Ap english Language and Composition

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Molly McWilliams

AP English Language and Composition

Mr. Lane


Independent Reading: Researched Argument

Freakonomics: Researched Argument

Section I: Introduction and Context

Economics: a field of study applied to almost every facet of life. You may hear economics discussed on the nightly news; you may read about the failing economy in the newspaper. Although the study of economics is so frequently used and referenced, one question remains that mystifies many: what exactly is the study of economics? As told by Steven D. Levitt and Stephen J. Dubner in their groundbreaking novel, Freakonomics: a Rogue Economist Explores the Hidden Side of Everything, economics is essentially the study of incentives. Regarding this type of economical thinking, Dubner states, “Many people—including a fair number of his peers—might not recognize Levitt’s work as economics at all. But he has merely distilled the so-called dismal science to its most primal aim: explaining how people get what they want” (Levitt & Dubner, xxv). This unconventional way of exploring economics is driven by questions that one may not normally ask yet which affect our every day lives. For example, how is the Ku Klux Klan like a group of real-estate agents? Using multiple rhetorical strategies, Freakonomics provides answers to questions that had previously gone unanswered by utilizing the study of incentives, otherwise known as economics.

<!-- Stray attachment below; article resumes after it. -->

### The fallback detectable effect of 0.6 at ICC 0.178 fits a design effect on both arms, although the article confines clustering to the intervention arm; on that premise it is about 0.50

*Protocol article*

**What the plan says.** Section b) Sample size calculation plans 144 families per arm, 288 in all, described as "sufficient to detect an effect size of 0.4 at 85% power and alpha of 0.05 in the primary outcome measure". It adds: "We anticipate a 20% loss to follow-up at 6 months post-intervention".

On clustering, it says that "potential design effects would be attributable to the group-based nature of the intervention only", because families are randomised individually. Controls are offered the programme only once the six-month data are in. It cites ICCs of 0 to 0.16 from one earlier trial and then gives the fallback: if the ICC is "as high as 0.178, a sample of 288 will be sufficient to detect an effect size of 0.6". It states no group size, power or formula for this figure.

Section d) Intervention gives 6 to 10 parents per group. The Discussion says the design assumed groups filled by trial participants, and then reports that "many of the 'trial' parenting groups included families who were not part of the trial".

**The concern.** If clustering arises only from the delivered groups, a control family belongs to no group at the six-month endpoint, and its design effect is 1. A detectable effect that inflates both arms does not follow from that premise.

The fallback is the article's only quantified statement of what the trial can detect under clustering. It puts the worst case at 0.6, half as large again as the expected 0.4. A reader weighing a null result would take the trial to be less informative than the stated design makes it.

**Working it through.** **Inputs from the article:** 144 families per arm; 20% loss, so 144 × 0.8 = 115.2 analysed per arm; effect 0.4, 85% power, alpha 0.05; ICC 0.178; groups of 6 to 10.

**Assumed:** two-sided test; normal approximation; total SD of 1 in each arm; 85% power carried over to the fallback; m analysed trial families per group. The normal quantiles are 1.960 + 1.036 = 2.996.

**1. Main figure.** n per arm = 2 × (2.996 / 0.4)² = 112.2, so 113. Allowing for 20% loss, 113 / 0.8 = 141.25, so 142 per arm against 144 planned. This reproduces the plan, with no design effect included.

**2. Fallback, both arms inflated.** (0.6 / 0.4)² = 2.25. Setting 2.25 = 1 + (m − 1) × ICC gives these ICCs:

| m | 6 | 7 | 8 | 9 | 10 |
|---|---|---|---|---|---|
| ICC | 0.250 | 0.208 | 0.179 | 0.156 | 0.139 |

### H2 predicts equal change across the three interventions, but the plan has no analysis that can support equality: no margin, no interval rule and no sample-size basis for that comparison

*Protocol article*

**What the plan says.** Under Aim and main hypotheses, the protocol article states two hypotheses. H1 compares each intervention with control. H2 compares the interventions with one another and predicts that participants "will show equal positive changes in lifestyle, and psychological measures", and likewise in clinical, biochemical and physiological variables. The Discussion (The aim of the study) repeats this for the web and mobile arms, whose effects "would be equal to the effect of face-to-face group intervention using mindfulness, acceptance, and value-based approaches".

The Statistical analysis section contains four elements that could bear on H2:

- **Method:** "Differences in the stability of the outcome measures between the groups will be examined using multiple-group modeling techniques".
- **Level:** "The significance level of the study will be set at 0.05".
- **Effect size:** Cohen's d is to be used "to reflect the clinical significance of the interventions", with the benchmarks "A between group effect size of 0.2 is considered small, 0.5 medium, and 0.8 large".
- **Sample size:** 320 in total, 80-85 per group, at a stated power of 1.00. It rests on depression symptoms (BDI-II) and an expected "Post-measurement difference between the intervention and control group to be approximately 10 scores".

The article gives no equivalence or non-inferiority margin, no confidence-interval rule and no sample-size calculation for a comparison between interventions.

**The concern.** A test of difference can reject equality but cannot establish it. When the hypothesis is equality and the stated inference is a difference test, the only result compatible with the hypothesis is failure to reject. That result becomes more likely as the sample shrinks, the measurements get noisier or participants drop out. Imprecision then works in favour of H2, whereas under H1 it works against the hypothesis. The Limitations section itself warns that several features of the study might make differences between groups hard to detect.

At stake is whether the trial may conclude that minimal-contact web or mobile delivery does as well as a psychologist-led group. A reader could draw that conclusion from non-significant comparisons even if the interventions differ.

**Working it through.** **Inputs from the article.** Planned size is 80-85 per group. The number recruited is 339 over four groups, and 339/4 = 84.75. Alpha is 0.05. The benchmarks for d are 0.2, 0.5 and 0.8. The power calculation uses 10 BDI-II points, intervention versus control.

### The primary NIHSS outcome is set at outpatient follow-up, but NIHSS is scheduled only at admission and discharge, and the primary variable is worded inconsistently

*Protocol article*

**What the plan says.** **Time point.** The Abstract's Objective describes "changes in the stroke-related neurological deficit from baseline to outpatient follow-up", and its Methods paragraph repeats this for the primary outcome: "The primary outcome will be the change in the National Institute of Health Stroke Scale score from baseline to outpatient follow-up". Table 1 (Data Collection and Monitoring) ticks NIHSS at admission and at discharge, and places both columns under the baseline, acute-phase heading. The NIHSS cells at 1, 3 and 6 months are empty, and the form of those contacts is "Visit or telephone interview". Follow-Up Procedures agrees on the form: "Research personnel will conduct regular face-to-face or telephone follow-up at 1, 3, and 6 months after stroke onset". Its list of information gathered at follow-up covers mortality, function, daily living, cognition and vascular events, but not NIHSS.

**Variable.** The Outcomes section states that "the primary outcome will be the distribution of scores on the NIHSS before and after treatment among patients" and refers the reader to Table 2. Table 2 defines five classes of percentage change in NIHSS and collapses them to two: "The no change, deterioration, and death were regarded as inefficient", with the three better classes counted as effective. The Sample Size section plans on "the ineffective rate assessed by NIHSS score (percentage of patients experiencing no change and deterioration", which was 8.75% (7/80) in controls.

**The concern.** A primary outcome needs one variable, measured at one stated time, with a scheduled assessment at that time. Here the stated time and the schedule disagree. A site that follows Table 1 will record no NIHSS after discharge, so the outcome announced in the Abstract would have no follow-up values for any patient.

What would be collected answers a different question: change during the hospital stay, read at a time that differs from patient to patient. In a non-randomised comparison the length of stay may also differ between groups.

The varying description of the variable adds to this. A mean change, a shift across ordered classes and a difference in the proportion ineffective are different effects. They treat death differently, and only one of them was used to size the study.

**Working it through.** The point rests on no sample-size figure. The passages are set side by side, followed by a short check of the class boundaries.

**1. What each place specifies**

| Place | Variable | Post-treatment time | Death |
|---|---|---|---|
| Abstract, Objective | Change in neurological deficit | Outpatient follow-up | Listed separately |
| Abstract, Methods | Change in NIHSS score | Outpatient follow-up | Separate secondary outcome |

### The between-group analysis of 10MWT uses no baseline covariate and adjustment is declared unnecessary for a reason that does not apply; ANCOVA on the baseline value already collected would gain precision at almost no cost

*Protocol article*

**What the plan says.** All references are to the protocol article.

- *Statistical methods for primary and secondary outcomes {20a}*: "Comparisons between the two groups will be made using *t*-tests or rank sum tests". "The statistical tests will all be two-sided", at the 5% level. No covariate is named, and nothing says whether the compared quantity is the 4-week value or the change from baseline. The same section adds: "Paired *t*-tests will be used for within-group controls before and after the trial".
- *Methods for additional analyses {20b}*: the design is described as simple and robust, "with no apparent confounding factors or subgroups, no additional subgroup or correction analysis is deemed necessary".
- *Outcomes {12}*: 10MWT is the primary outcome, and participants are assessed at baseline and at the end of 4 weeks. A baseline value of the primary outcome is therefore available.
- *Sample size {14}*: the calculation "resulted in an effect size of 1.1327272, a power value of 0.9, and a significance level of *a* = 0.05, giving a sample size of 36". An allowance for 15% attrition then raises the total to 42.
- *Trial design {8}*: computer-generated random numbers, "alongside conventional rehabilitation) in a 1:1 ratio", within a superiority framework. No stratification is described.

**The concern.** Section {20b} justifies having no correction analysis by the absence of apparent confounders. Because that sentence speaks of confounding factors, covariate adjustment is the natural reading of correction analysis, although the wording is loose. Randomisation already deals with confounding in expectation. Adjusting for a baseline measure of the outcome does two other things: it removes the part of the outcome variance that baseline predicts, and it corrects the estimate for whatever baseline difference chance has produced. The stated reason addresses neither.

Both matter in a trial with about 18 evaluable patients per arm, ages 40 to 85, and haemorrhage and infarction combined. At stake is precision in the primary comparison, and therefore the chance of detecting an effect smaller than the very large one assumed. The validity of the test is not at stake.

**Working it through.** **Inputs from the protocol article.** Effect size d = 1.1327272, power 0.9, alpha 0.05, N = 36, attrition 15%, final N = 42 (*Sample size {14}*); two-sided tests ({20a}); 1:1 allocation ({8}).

Section II: The Author’s Background

Stephen J. Dubner, the co-author of Freakonomics, is a highly recognized and well established author and journalist. He has written numerous books, the most recognizable being Turbulent Souls, which was awarded the title of Notable Book. Dubner is a graduate of Appalachian State University and received an M.F.A. in writing at the prestigious Columbia University where he continued to teach in the English Departmentdepartment. Building upon his experience, Dubner held a career as an editor and writer for the well-known New York Times Magazine. While working for the New York Times, Dubner was assigned to interview and write a profile on the popular, upcoming economist, Steven D. Levitt. This first introduction led to collaboration focused on studying and writing about economics. As a result, Freakonomics was born.

Steven D. Levitt is a reputable economist often celebrated for his unorthodox approach to economics. As the Alan H. Baum Professor of Economics at the University of Chicago, Levitt received his B.A. from Harvard University and then continued in his education to receive a Ph.D. from M.I.T. Levitt has received multiple awards regarding his work with economics including the John Bates Clark Medal which is awarded to the “most influential economist in America under the age of 40” (Steven). Working together to combine their different areas of expertise, Dubner and Levitt were able to write a novel based upon the argument that economics is merely the study of incentives.composed an intriguing novel persuading their audience that economics is, without a doubt, the study of incentives.